Another fire in camp Moria, migrants fled again and residents protests

Once again a fire broke out in the overcrowded migrant camp Moira on Lesbos, a day after large fires had made thousands of people homeless there.

The fires started in the early evening north of the official camp, an area with tents and cabins that had not yet been affected by the fire. Due to the strong wind, the fire spread quickly

Also tonight people fled with their paltry possessions.

Outside the camp, migrants clashed with the police. Many hundreds of migrants wanted to go to the port of Mytilini, to board ships to the mainland. When they were stopped, they started throwing stones, on which the police used tear gas. Meanwhile, the fire in the camp spread.

CCeit editor Heleen d’Haens is on Lesbos and saw all kinds of groups of people in a village a few kilometres from the camp. “Congolese with everything they had on their heads and Afghan families. They’d all brought a little bread from the camp.” D’Haens saw hundreds of people and agents guarding them. “Some are hoping that tomorrow they can be taken from there to Athens and travel further into Europe. Others were lying down and didn’t know at all what their plan was.”

There was also a protest from residents, mainly young men, but also women, in the village of Moria near the camp. “Those people had suffered a lot from theft and petty crime. By setting fire to their own camp and destroying everything, the migrants went too far, the residents said.”

There were no casualties in last night’s fires, but the Greek government estimates that some 3,500 migrants were left homeless. There is room for less than 3,000 people in the camp, but an estimated 13,000 remained.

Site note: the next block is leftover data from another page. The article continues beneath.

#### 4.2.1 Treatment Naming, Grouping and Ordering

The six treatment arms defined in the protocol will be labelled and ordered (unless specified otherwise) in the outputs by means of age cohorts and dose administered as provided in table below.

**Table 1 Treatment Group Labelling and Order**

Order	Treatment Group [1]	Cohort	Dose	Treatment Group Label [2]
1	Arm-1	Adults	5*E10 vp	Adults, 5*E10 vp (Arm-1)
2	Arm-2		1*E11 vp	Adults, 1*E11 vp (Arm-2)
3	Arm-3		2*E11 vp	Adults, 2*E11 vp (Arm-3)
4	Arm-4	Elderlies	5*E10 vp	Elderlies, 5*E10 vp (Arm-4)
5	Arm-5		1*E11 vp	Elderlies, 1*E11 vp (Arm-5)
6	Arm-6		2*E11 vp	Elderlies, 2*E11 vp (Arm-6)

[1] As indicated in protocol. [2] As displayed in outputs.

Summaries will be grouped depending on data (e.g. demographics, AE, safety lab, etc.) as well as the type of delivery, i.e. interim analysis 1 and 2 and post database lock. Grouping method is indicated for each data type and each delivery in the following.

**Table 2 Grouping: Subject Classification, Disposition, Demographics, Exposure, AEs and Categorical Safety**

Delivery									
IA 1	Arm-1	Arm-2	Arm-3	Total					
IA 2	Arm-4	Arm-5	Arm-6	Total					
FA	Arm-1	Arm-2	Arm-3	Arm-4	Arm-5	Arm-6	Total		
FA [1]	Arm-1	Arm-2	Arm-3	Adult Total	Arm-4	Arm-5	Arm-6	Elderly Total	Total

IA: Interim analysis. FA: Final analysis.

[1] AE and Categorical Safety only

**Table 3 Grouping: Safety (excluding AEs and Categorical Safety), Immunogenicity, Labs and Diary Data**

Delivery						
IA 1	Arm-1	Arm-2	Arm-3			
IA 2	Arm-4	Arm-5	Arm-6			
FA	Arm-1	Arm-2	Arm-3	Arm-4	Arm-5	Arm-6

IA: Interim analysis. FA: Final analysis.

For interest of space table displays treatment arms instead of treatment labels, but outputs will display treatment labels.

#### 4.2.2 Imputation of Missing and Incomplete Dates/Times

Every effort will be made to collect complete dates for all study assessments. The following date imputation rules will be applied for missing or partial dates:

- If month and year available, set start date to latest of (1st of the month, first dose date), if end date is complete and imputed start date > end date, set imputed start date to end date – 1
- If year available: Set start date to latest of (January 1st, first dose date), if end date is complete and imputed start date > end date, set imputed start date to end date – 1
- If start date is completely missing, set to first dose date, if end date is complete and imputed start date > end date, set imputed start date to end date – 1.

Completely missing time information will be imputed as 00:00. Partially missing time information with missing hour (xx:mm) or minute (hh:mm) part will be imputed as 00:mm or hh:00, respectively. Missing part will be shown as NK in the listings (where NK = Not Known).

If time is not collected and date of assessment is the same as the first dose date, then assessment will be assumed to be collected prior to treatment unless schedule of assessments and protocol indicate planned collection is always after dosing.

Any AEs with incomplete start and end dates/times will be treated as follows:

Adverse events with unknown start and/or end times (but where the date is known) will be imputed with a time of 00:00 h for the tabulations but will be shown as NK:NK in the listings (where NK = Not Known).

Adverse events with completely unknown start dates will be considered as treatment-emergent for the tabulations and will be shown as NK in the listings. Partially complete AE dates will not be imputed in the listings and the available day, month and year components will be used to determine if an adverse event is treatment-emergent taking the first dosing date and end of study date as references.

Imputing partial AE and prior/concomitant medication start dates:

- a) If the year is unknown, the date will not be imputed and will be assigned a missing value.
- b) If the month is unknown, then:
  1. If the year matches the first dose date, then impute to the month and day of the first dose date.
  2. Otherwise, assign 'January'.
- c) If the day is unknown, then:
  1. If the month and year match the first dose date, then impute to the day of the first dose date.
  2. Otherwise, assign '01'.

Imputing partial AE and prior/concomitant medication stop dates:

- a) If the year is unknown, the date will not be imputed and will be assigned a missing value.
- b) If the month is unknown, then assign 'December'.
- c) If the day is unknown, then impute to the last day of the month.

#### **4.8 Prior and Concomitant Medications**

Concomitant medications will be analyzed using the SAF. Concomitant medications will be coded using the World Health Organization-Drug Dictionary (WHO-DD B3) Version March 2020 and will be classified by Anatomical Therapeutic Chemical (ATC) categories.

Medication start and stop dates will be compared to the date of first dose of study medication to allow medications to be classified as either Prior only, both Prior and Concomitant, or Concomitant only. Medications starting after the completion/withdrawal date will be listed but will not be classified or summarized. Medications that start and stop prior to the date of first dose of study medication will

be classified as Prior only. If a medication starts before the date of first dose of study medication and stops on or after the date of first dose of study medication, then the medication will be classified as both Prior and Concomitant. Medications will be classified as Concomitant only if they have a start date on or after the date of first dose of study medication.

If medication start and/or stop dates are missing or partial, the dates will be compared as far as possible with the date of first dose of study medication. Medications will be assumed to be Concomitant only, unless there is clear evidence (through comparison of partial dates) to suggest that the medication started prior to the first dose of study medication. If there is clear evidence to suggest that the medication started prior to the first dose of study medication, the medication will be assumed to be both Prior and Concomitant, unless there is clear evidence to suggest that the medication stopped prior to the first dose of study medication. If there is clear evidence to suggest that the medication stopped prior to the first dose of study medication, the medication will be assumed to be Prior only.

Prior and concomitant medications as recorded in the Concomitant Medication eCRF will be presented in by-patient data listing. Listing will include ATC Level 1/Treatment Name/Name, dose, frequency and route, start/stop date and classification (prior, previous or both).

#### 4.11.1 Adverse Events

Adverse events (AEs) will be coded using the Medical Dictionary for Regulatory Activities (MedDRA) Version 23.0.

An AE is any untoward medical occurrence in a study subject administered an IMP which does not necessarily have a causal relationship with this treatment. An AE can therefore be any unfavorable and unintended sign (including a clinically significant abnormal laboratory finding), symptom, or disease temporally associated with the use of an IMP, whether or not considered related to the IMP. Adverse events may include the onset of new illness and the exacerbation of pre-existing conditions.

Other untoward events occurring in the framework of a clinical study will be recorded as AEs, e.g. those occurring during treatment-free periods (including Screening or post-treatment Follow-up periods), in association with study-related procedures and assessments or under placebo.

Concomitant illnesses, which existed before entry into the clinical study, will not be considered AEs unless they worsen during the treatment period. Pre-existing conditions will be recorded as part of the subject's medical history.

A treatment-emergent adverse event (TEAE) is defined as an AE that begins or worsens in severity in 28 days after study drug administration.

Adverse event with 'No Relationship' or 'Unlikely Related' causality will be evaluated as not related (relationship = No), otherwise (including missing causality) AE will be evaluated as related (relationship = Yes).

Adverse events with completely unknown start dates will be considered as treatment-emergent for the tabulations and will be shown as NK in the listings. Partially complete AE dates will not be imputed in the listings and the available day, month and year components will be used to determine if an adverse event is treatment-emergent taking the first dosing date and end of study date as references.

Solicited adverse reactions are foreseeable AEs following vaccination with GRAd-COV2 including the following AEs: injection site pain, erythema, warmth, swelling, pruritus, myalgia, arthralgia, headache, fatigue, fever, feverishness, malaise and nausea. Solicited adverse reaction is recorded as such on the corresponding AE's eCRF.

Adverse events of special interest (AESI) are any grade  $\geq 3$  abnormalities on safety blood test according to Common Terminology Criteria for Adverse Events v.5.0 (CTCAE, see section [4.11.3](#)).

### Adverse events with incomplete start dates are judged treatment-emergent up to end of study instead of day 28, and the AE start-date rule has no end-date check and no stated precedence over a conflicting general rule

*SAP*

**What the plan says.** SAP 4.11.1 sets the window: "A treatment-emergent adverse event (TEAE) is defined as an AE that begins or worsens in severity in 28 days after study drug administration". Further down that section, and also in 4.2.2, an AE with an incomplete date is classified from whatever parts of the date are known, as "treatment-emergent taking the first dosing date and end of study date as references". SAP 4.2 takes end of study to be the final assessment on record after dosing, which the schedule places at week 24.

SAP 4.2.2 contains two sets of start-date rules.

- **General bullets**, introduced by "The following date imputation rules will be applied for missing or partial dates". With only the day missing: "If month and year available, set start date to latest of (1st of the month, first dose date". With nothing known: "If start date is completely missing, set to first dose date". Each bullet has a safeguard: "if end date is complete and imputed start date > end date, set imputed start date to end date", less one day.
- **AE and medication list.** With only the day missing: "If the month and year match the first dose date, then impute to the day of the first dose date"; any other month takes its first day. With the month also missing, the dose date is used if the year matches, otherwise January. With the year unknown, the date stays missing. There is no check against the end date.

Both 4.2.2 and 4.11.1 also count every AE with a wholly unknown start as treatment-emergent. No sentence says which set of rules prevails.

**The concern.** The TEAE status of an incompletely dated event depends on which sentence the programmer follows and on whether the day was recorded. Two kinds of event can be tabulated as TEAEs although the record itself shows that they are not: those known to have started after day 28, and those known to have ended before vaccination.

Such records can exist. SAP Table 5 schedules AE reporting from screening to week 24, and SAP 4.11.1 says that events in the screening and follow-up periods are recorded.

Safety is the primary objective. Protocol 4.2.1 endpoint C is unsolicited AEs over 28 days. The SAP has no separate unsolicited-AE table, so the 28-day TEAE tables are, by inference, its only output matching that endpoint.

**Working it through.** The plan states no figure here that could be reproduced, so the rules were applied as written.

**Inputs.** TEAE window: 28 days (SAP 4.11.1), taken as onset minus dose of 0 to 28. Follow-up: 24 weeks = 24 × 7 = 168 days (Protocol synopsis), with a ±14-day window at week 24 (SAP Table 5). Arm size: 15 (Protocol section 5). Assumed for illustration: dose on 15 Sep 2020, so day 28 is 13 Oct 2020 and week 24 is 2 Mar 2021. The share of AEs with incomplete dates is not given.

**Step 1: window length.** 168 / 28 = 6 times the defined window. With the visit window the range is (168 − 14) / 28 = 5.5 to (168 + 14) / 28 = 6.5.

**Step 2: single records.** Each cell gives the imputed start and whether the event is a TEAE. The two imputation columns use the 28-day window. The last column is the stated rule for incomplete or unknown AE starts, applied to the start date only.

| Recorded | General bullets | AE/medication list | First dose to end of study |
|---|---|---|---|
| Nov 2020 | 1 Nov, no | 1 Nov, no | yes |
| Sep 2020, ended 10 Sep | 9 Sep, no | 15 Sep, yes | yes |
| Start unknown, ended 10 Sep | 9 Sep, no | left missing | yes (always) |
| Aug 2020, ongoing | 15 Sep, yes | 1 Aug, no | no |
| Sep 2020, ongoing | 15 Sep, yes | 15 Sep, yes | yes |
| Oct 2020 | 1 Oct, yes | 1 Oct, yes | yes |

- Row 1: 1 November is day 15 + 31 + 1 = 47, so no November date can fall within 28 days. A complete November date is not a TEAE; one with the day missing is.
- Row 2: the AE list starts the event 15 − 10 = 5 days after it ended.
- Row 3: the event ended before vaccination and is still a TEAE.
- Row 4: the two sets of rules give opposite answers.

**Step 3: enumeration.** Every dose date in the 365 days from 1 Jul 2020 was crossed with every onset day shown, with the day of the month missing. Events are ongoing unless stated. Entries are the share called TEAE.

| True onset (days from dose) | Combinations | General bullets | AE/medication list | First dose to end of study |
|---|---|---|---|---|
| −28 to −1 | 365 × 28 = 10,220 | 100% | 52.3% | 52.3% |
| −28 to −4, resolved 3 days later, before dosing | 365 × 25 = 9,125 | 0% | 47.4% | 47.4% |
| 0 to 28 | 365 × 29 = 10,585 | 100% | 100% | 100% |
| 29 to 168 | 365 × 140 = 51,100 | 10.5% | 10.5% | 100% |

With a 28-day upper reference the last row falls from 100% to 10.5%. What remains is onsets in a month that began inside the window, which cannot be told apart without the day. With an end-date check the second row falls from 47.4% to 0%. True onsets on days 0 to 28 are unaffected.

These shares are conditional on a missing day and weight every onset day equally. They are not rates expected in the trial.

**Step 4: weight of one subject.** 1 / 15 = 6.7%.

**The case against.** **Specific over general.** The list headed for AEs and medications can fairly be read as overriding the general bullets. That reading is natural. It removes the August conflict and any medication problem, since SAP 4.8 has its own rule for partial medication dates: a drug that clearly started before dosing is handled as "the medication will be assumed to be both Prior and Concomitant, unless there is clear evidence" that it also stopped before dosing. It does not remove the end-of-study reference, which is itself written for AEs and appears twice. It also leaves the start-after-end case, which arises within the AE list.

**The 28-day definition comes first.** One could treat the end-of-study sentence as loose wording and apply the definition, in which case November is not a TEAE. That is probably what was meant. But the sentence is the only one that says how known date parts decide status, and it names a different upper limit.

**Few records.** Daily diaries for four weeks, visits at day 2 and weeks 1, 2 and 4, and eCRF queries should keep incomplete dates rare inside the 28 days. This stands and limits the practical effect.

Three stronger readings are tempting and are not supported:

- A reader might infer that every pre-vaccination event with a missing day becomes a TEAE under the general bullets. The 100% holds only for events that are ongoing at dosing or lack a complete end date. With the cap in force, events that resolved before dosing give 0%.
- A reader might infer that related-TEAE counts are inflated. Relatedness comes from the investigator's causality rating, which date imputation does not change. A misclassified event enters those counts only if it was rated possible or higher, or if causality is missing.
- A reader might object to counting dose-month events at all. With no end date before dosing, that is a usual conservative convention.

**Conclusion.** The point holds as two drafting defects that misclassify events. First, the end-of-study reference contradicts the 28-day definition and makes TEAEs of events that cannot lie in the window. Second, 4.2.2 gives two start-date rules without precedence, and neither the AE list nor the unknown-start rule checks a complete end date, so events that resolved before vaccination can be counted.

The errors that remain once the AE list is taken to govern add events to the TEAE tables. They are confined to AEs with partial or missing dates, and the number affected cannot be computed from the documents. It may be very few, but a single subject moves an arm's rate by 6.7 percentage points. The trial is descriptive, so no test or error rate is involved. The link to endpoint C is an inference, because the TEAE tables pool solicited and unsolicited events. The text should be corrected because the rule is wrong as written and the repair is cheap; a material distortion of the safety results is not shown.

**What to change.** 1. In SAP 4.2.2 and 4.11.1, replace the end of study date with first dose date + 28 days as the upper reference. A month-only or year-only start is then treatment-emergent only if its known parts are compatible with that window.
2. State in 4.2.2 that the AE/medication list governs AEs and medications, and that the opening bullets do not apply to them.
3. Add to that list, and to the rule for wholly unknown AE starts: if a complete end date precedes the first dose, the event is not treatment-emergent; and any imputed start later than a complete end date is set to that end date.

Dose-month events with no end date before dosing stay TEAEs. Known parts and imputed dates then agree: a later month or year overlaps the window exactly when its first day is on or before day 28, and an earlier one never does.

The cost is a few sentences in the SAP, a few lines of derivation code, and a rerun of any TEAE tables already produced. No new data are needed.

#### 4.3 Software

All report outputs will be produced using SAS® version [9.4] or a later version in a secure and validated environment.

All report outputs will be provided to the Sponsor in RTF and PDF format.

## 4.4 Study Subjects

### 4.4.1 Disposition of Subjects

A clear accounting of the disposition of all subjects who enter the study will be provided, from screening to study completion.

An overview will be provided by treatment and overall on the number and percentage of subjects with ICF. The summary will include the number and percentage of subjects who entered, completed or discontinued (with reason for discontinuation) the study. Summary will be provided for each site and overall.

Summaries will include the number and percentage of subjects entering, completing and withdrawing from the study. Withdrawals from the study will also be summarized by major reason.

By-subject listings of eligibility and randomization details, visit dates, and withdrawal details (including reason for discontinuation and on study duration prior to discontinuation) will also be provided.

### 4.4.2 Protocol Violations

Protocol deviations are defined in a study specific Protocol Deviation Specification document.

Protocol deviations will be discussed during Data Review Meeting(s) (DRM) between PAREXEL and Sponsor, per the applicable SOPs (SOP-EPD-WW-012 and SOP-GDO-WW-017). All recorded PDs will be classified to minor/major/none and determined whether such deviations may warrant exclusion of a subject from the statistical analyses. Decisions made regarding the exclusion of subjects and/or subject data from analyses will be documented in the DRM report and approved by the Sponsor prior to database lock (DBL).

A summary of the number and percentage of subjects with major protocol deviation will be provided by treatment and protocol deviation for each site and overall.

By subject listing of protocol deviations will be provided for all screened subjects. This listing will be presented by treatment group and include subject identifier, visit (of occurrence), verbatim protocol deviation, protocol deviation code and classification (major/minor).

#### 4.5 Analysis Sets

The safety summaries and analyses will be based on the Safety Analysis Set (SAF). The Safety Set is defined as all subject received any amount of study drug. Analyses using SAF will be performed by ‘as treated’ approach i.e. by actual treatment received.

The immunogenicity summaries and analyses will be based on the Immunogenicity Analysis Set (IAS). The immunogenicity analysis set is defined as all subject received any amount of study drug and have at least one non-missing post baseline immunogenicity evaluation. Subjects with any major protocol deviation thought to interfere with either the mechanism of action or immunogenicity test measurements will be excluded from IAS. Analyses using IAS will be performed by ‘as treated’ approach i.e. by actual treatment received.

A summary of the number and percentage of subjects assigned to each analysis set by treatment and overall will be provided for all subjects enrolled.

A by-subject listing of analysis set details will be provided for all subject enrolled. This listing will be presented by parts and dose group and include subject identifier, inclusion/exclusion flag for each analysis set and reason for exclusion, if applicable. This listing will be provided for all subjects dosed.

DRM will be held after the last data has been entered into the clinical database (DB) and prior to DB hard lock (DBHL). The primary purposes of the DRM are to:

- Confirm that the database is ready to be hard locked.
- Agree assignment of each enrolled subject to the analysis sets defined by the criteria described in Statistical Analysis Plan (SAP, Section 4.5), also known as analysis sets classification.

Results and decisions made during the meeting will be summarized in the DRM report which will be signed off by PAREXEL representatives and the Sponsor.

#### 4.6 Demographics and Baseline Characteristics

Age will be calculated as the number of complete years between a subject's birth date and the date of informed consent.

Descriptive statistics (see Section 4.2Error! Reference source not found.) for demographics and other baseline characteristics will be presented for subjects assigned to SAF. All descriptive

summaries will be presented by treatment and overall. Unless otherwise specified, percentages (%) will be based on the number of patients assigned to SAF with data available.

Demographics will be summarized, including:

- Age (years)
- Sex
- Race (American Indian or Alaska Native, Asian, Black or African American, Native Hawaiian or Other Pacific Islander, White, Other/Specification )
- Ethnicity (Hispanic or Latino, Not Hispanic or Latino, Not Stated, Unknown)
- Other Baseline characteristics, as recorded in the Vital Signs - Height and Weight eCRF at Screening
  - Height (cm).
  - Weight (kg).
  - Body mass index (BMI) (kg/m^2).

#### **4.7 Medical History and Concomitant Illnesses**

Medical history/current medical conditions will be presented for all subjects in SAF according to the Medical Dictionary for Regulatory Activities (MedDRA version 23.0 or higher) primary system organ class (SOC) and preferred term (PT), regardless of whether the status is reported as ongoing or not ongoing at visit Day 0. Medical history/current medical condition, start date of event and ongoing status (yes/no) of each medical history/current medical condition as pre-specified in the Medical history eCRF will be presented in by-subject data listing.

After the fires, chaos arose. Migrants fled the camp and camped in olive groves and along roads. The police blocked the roads to prevent the migrants from reaching towns and villages.

Law and order

The Greek government assumes that the fires were set by residents of the camp and that migrants also obstructed the fire brigade. The Minister of Migration said in Lesvos that the exact cause of the fires is still being investigated, but that it is certain that they were caused by asylum seekers in the camp.

He warned that the perpetrators will not go unpunished. “Such behaviour is unacceptable and we will not allow it. Respect for law and order is a necessary condition for the right to asylum”


Tensions in the camp increased further in recent days due to the outbreak of the coronavirus. A man from Somalia seems to have brought the virus into the camp last week. Yesterday 35 camp residents tested positive. They had to leave the camp with their families and have themselves placed in isolation. Some of them refused, while migrants who were not infected wanted to flee the camp. When they were stopped, protests broke out. Many infected migrants and their families got away in the chaos.

The Greek government, with financial support from the EU, is transferring 400 children and teenagers without parents from the camp to the mainland. A thousand migrants can be accommodated on a large ferry near the island. Two naval ships are also used to receive people. For the other homeless, tents are brought to the island.

Prime Minister Mitsotakis says the fire shows that the situation in Moria cannot continue, but there are no plans to move the residents to other islands or to the mainland, and other EU countries are not prepared to take over the migrants.

Political parties in the Lower House want the Cabinet to investigate how vulnerable children from the Moria migrant camp on Lesbos can be received on the Greek mainland as soon as possible.

Turkey deal

According to a deal made between the EU and Turkey in 2016, Turkey will take back migrants arriving on the Greek islands, with the EU taking in one Syrian asylum seeker from Turkey for every migrant that Turkey takes back. In practice, this leads to overcrowded reception camps on Greek islands near the Turkish mainland, such as Lesbos. An essential part of the deal is also that the migrants are not allowed to go to the Greek mainland, from where they can try to enter further into Europe.